A California state Senate committee passed the latest incarnation of a bill today that would extend existing free-speech laws to charter schools. The bill will likely go to the full floor for a vote as early as next week.
California state Sen. Leland Yee of San Francisco introduced SB 438 after administrators at an Orange County high school delayed the printing of the student newspaper last year after objecting to its content. The bill would amend California’s educational code to specifically include publications and press outlets at charter schools, The Orange County Register reported.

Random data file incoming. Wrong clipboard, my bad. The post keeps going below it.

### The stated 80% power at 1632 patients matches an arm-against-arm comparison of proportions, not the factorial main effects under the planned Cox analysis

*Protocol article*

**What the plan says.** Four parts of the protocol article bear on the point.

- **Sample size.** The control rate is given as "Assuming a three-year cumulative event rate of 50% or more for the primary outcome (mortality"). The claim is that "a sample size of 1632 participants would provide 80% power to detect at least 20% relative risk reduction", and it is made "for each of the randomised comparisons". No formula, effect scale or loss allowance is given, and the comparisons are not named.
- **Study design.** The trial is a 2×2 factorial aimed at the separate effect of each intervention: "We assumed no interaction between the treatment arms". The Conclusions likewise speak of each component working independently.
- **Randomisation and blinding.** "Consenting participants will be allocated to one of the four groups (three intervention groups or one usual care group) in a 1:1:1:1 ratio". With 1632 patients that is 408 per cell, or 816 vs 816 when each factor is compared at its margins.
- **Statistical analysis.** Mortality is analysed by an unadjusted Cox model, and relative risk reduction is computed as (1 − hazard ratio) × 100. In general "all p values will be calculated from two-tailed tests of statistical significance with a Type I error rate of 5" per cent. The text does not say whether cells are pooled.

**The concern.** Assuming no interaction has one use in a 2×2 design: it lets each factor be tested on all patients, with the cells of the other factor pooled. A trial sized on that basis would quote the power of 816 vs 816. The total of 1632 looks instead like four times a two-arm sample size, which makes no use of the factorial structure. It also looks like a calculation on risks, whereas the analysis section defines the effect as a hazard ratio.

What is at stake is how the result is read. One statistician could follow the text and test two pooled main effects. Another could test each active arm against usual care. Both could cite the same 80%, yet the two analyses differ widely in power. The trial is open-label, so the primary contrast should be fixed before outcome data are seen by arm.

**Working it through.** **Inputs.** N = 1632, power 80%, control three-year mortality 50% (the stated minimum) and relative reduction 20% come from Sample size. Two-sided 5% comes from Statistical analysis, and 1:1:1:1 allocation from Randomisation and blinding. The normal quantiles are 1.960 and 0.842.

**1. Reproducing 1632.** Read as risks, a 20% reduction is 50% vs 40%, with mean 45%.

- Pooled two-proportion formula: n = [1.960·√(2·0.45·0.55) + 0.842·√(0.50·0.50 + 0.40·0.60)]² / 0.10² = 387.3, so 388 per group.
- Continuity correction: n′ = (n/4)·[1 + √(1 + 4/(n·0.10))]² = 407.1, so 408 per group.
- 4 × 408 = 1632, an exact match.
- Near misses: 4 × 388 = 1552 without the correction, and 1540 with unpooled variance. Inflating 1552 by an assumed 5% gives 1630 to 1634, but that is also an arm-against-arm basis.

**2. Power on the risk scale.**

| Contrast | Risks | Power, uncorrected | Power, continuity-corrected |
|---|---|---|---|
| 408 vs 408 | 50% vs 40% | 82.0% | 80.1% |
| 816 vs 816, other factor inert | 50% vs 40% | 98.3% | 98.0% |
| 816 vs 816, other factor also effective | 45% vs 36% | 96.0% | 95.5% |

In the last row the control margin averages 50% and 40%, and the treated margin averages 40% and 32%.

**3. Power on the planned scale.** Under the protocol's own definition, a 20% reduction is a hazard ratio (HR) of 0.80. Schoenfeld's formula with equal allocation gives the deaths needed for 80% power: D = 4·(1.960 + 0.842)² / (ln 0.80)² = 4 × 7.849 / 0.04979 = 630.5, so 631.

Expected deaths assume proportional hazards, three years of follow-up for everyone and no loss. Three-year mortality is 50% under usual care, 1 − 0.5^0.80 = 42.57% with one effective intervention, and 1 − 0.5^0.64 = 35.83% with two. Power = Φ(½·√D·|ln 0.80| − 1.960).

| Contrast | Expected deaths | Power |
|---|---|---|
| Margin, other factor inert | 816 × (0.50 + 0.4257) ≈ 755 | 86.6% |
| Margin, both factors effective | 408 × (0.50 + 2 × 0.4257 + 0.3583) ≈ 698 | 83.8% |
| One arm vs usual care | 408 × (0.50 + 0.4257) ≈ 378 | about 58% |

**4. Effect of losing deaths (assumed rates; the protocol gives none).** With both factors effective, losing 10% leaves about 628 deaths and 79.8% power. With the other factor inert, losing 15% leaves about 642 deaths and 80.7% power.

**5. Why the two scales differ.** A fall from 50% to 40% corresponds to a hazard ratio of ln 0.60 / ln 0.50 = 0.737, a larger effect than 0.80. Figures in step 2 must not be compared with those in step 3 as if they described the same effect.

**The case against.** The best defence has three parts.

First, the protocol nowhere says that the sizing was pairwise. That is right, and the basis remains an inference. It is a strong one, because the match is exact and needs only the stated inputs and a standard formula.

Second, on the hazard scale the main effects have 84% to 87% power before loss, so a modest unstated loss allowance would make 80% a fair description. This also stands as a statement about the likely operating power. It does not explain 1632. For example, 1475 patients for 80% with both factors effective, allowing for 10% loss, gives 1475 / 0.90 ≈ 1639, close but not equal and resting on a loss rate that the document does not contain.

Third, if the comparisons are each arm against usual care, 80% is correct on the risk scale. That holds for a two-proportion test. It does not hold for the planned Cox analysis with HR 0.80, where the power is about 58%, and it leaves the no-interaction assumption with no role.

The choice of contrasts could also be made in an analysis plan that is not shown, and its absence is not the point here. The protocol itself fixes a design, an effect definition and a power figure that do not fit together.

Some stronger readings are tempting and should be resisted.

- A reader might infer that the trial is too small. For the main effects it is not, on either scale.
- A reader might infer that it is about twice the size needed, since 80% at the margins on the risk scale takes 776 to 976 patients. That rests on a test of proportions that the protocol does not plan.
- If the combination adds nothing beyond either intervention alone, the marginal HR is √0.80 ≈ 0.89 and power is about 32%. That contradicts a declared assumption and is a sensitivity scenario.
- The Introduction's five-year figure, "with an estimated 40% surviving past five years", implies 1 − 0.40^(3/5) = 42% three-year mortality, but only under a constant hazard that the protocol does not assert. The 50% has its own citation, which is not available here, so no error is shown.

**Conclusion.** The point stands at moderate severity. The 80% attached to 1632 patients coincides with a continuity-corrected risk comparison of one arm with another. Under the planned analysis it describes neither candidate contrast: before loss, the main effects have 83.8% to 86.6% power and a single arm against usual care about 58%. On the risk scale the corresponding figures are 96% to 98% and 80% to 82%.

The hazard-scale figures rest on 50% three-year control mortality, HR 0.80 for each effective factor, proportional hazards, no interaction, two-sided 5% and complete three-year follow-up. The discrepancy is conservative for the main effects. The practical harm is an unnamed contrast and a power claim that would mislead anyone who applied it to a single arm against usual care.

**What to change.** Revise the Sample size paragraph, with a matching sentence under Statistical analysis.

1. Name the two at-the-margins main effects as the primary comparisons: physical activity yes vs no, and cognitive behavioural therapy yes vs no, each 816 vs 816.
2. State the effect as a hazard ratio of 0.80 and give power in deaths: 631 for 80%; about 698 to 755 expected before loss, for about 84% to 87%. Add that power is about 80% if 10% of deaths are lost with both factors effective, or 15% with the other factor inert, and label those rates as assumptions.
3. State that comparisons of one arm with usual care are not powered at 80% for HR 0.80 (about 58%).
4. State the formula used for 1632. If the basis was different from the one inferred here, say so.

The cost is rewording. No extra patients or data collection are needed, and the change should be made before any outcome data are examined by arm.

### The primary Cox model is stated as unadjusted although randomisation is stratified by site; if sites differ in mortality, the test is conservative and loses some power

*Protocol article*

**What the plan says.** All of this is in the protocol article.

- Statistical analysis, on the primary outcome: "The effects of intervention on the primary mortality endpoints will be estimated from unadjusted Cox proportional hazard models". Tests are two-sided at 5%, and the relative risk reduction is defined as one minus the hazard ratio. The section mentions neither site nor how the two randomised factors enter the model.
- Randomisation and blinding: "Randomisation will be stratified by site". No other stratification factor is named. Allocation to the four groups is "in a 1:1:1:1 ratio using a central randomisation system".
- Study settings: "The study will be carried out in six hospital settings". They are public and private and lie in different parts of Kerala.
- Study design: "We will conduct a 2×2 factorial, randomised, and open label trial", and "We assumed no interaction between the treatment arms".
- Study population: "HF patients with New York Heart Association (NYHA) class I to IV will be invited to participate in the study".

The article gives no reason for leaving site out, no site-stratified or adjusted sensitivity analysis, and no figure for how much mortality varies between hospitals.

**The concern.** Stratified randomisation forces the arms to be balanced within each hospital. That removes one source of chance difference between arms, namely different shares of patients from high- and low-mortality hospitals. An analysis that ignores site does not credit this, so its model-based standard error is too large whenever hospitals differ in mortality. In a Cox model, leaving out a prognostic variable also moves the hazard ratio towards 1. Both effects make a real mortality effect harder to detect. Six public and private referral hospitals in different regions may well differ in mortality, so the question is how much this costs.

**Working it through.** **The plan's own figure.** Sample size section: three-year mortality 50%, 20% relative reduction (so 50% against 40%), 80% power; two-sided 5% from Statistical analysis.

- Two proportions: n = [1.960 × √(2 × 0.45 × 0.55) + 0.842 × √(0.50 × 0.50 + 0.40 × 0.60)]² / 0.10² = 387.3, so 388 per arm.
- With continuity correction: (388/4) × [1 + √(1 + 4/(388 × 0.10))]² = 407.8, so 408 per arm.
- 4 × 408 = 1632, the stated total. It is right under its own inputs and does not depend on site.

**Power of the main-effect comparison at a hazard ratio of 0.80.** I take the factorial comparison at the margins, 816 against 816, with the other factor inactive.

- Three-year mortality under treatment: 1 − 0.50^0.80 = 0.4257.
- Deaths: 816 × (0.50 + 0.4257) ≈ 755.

This is not the first time Sen. Yee has taken up the issue of journalistic freedom in public schools. In 2006, Yee authored a law that prohibits the censorship of student press by school administrators. The American Civil Liberties Union used that law to successfully sue a California high school and settled out of court last week for $28,000, The North County Times reported.
The intention of SB 438 is to extend that law to specifically include charter schools after an Orange County high school administrator told The Student Press Law Center that charter schools were exempt.
Nicolina Hernandez, a legislative aid for Sen. Yee, expects the bill to move quickly. "Though it really depends on the Governor, the bill could potentially be law as early as February," Hernandez said.